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article imageIllustrating the human body with 'Microcartography'

By Tim Sandle     Oct 17, 2013 in Health
Artist Sonja Bäumel has explored the human skin microbiome in her project 'Cartography of the Human Body'. To illustrate the diversity of the bacteria and fungi on the skin, she cultured isolates from her own body to create an innovative art project.
To illustrate the rich diversity of the bacteria carried on our skin, conceptual artist Sonja Bäumel isolated bacteria from her own skin. The bacteria were characterized and grown individually, then used to reconstruct an artificial microbiome with many layers of differently-colored species. A 'microbiome' is a collective term for all of the microorganisms that share our body space. Research initiatives like the Human Microbiome Project aim to catalog and characterize the species of microbes living on different body parts or in our gut, to better understand the role they play in health and disease.
For the project. giant Petri dishes grew imprints of the new microbial layer, creating a living snapshot of the normally invisible bacteria. The bacteria were characterized and grown individually, then used to reconstruct an artificial microbiome with many layers of differently-colored species.
A Petri dish map of artist Sonja Bäumel s body shape.
A Petri dish map of artist Sonja Bäumel's body shape.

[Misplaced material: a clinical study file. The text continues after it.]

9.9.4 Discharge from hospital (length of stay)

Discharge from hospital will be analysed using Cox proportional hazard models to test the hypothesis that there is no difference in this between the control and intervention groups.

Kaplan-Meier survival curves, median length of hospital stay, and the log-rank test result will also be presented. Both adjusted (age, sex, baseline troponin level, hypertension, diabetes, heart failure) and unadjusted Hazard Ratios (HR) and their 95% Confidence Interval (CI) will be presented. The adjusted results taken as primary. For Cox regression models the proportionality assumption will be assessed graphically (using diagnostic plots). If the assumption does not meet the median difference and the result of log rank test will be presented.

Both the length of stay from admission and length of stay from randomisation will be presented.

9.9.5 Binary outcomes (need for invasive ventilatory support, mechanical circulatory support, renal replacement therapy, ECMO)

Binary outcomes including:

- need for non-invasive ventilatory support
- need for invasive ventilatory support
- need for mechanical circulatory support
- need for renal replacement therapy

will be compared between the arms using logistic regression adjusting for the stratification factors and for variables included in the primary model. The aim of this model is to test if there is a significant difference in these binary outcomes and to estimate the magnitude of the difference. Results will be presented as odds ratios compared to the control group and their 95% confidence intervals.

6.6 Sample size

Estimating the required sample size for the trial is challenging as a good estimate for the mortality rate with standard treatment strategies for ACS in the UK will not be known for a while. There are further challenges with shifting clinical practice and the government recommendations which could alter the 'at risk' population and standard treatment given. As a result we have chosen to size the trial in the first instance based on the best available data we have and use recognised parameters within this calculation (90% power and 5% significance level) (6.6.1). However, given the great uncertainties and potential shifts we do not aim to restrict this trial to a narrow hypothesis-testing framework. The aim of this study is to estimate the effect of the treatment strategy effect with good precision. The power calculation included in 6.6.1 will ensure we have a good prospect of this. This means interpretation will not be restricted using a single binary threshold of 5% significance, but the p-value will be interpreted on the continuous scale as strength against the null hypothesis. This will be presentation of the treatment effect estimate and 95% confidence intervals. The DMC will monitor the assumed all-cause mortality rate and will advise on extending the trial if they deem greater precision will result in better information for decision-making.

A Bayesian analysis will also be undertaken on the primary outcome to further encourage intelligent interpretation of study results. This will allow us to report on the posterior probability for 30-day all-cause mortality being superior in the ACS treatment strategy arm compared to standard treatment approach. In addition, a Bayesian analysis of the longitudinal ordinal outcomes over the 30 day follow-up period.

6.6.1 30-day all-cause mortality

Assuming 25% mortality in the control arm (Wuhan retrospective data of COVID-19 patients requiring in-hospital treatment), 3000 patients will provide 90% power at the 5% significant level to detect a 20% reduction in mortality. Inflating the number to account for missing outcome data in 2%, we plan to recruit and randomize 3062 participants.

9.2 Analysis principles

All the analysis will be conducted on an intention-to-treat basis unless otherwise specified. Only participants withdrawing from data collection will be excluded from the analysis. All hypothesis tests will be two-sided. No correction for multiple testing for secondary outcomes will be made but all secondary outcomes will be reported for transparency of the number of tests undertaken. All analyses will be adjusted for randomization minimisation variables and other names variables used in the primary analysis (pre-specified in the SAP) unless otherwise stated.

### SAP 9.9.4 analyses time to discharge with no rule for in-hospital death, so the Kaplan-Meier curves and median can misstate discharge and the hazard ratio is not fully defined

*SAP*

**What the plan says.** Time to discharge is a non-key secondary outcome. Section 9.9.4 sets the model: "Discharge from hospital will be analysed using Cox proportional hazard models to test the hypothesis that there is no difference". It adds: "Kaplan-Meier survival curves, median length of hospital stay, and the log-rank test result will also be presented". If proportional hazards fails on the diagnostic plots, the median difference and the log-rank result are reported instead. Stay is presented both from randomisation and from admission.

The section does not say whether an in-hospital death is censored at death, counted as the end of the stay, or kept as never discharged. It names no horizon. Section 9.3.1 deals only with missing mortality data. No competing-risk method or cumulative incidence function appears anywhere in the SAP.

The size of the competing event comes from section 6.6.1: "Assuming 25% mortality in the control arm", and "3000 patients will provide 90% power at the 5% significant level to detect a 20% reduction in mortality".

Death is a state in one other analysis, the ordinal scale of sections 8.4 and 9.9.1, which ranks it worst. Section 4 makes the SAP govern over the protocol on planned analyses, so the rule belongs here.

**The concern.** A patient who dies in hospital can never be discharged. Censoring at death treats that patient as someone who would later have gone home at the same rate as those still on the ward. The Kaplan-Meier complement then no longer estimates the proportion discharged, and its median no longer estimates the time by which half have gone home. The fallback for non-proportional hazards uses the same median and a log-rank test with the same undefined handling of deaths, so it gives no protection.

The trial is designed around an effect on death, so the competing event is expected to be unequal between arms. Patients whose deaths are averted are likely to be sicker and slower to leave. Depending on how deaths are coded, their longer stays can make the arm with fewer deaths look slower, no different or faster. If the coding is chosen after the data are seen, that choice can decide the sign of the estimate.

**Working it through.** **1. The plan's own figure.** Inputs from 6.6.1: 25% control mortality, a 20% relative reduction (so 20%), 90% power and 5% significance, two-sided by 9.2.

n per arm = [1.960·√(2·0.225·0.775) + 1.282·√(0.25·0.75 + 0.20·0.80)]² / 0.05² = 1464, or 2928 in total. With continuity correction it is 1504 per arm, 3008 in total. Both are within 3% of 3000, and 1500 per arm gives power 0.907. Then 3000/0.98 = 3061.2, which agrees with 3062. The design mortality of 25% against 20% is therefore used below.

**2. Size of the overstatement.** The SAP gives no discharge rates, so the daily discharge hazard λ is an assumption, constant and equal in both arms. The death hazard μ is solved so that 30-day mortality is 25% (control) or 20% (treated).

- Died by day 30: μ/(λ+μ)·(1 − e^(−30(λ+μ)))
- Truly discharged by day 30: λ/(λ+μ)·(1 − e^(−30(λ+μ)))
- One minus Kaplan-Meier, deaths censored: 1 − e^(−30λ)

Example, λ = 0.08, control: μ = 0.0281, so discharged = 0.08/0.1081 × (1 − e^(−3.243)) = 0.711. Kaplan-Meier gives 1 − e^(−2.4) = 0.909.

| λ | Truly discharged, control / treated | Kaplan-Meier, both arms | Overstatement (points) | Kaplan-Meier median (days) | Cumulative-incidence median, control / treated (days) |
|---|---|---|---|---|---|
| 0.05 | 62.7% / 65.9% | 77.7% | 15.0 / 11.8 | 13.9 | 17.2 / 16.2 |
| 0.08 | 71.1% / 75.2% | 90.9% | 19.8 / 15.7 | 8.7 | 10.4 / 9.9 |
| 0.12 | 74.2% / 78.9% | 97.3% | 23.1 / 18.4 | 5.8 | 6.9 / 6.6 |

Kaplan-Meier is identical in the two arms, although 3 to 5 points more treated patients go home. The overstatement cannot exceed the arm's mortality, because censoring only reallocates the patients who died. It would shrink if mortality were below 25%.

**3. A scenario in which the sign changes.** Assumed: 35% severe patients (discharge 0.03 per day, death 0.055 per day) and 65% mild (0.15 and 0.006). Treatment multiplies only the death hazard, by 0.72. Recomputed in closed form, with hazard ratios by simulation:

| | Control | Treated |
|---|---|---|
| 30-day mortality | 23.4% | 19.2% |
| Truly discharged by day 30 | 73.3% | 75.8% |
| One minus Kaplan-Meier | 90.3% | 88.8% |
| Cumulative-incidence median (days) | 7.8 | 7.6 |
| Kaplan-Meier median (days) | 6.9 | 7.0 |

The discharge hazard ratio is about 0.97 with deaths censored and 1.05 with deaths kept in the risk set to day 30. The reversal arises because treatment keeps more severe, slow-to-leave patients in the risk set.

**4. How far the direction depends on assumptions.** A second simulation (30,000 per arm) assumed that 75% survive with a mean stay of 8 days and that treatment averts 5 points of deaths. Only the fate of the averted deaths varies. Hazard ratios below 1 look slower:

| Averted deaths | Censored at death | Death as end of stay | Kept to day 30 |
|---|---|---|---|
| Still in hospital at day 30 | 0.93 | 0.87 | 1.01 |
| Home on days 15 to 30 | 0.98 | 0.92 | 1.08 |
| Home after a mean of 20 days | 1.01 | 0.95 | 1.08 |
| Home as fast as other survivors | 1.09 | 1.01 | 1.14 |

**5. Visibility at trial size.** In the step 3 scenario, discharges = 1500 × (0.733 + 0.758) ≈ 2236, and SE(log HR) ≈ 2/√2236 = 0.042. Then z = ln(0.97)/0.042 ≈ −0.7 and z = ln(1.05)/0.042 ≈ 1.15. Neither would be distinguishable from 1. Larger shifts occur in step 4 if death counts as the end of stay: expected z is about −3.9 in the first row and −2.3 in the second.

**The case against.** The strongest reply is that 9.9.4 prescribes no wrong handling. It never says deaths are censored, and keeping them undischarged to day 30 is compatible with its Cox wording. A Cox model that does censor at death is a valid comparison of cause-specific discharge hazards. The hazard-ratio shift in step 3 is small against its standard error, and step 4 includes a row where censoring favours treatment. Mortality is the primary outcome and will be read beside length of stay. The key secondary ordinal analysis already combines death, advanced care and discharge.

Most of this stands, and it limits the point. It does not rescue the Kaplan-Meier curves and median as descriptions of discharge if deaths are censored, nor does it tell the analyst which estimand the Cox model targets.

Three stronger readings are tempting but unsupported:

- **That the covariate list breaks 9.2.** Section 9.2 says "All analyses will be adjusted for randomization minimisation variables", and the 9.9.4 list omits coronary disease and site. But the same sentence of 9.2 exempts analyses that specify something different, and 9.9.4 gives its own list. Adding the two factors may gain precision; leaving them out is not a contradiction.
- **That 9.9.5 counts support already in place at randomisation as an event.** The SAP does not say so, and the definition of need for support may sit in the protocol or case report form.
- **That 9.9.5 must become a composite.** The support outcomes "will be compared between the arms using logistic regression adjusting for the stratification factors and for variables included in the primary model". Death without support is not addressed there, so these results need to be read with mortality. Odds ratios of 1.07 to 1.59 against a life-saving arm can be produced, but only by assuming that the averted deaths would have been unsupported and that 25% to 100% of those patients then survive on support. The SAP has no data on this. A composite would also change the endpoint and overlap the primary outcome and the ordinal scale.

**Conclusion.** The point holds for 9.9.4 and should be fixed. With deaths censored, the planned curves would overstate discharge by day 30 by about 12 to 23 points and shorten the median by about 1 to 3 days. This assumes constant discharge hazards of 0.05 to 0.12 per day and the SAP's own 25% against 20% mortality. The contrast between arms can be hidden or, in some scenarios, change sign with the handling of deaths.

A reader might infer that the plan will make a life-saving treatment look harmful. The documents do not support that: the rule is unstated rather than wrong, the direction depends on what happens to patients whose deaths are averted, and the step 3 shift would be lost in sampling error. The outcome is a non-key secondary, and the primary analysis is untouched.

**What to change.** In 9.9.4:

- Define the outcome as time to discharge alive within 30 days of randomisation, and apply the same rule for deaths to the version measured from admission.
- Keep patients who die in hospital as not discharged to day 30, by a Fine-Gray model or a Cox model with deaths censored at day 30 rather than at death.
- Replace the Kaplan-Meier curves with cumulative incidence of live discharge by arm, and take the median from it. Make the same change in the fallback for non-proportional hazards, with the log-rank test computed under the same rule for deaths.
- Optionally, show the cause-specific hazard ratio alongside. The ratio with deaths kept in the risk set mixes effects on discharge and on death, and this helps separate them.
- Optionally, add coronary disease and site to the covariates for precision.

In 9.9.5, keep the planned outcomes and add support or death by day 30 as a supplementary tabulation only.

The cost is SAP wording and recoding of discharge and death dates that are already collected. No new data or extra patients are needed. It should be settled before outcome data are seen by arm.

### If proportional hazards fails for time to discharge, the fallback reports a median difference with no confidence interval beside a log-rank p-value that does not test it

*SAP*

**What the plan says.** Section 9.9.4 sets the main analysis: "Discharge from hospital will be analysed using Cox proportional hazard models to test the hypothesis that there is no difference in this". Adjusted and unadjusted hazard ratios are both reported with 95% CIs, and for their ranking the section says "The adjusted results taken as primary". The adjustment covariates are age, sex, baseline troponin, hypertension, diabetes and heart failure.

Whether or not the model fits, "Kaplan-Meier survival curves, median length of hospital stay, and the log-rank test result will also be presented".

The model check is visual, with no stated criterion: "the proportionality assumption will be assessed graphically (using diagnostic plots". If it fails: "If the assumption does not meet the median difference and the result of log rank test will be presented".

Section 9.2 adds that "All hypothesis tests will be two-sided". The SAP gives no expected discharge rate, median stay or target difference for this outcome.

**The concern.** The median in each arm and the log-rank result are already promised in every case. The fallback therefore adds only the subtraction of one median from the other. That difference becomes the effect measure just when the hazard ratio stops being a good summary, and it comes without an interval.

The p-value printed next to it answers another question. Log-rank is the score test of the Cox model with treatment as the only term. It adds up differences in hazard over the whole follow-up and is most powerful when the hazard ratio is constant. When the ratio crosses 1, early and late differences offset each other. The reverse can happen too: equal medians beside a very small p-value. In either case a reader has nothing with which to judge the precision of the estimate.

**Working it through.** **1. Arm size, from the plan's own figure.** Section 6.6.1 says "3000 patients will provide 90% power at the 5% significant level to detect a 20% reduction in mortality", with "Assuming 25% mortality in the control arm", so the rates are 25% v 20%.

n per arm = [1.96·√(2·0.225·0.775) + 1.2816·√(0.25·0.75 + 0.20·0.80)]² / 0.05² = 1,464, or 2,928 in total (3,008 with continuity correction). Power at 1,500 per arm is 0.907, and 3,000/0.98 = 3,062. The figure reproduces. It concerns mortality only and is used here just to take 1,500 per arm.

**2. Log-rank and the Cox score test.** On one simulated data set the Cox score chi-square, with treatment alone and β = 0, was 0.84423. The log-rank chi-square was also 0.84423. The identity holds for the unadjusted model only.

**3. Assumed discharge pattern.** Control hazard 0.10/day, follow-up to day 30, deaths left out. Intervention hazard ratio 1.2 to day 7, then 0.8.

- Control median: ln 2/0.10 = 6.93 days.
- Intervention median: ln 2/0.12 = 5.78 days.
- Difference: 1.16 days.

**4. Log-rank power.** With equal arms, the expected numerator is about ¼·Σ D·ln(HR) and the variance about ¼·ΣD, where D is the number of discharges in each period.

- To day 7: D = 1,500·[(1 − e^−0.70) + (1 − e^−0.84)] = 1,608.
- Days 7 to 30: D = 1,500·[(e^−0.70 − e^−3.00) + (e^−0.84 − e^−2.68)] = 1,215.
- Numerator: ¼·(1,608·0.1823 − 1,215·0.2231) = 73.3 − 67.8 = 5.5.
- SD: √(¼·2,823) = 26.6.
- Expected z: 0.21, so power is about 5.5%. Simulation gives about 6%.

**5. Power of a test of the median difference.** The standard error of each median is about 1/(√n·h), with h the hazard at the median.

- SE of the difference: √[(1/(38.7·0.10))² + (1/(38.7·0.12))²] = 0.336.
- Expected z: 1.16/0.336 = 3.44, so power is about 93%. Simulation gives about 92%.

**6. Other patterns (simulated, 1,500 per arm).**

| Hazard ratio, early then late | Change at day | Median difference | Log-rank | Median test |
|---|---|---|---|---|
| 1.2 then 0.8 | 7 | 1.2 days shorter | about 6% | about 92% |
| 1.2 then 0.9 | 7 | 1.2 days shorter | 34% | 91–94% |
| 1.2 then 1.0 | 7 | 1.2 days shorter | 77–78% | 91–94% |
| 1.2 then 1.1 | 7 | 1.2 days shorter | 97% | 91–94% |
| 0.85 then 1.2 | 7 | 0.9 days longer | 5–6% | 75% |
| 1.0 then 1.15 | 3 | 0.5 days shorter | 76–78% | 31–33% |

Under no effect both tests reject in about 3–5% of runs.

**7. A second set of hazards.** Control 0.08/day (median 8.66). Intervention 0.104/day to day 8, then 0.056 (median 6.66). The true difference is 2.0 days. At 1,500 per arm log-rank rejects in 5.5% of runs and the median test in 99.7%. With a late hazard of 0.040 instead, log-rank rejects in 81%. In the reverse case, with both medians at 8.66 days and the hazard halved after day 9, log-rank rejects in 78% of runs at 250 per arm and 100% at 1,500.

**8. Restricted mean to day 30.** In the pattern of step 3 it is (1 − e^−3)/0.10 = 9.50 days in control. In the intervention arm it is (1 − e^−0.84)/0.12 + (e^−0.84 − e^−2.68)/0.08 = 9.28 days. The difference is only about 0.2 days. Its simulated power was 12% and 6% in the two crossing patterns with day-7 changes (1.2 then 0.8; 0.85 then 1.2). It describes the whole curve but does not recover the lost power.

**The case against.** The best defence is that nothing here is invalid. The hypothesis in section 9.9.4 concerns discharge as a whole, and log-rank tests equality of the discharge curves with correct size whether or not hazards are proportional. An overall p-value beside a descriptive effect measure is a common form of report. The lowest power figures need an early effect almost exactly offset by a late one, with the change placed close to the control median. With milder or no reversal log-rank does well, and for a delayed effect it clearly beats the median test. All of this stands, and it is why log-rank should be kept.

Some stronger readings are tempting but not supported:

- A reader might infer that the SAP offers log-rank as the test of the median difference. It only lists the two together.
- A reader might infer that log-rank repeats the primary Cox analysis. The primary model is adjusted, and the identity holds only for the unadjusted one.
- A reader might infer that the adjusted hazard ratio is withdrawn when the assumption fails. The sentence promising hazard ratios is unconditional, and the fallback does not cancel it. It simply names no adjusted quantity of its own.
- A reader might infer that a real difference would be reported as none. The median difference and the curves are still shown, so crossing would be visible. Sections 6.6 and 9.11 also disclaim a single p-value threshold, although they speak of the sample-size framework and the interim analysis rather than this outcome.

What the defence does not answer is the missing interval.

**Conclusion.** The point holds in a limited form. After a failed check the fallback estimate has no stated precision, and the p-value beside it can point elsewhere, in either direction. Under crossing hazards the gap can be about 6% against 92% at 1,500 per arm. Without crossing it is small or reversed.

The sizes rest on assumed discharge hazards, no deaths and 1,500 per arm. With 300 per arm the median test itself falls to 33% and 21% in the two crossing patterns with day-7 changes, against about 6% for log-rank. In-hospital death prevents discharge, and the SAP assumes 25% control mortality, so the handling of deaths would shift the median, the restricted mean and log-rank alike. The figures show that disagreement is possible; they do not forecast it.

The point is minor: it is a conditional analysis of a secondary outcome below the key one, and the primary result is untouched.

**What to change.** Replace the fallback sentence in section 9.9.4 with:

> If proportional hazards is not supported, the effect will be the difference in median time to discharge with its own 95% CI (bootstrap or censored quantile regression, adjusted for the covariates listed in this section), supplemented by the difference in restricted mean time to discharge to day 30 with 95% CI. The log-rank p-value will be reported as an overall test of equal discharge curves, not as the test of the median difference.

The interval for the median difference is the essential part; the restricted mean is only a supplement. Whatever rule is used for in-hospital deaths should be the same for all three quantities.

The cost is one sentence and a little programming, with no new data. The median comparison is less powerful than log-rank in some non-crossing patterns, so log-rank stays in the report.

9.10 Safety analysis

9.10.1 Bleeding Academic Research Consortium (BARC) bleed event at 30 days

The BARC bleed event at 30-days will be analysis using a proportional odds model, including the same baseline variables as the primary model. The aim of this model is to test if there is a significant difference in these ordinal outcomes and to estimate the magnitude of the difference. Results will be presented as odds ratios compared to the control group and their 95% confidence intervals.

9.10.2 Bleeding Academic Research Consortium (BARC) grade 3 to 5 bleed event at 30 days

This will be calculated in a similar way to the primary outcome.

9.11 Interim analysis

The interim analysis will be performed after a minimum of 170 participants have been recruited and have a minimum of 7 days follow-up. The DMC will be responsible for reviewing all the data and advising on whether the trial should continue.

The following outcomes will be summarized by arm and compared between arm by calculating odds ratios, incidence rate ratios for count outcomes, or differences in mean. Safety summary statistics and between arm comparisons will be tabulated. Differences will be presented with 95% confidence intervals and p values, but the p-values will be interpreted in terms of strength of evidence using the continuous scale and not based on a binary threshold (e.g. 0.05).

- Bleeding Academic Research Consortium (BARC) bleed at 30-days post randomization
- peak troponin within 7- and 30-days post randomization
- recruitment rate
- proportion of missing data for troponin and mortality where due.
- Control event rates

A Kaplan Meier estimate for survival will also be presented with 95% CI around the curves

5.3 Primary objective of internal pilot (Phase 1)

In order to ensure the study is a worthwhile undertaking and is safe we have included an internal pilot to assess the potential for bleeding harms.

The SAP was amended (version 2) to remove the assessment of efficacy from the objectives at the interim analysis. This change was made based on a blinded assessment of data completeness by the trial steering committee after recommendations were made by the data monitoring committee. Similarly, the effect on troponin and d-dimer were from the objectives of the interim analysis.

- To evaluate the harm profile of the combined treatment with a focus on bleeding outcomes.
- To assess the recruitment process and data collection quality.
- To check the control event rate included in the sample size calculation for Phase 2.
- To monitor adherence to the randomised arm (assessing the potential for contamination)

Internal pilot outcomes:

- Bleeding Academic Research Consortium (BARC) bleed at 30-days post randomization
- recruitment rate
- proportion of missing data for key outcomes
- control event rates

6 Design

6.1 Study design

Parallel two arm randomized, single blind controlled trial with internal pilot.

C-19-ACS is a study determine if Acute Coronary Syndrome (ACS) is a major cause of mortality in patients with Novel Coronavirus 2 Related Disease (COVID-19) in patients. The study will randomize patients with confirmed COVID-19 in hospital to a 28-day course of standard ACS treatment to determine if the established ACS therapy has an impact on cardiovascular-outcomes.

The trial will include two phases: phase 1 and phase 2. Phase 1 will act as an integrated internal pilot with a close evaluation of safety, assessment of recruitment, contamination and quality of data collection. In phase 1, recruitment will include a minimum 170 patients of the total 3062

Sonja Bäumel
The American Society for Microbiology describes the project as capturing "Feet smell like feet and armpits smell like armpits because they each harbor unique species of bacteria with unique metabolisms that produce unique volatiles. "
Sonja Bäumel is a fashion designer by profession, however she has been working with scientists for several years. Some of her other works have translated the invisible microbiome into a tangible layer through incredible hand-crocheted and knitted pieces. An example is the 'Invisible Membrane'.
With the current project, Bäumel told the AEC Blog "“When I worked in fashion, I was always very interested in the surfaces around the body. In 2008 in Holland, I wrote my master’s thesis about whether it would be possible to use the bacteria that already exist on our skin to create an open, living system right on our body. That was the point of departure of my work. In Holland, I got acquainted with various scientists. That was a fascinating experience. One of the first I met was a researcher who had been working for over 30 years on combating bacteria and was quite surprised that I showed so much interest in his pursuits. He agreed to provide me with literature on this field. And that was the moment I realized: OK, this is the beginning of something.”
More about Microcartography, Body, Human body, Bacteria, microbiome
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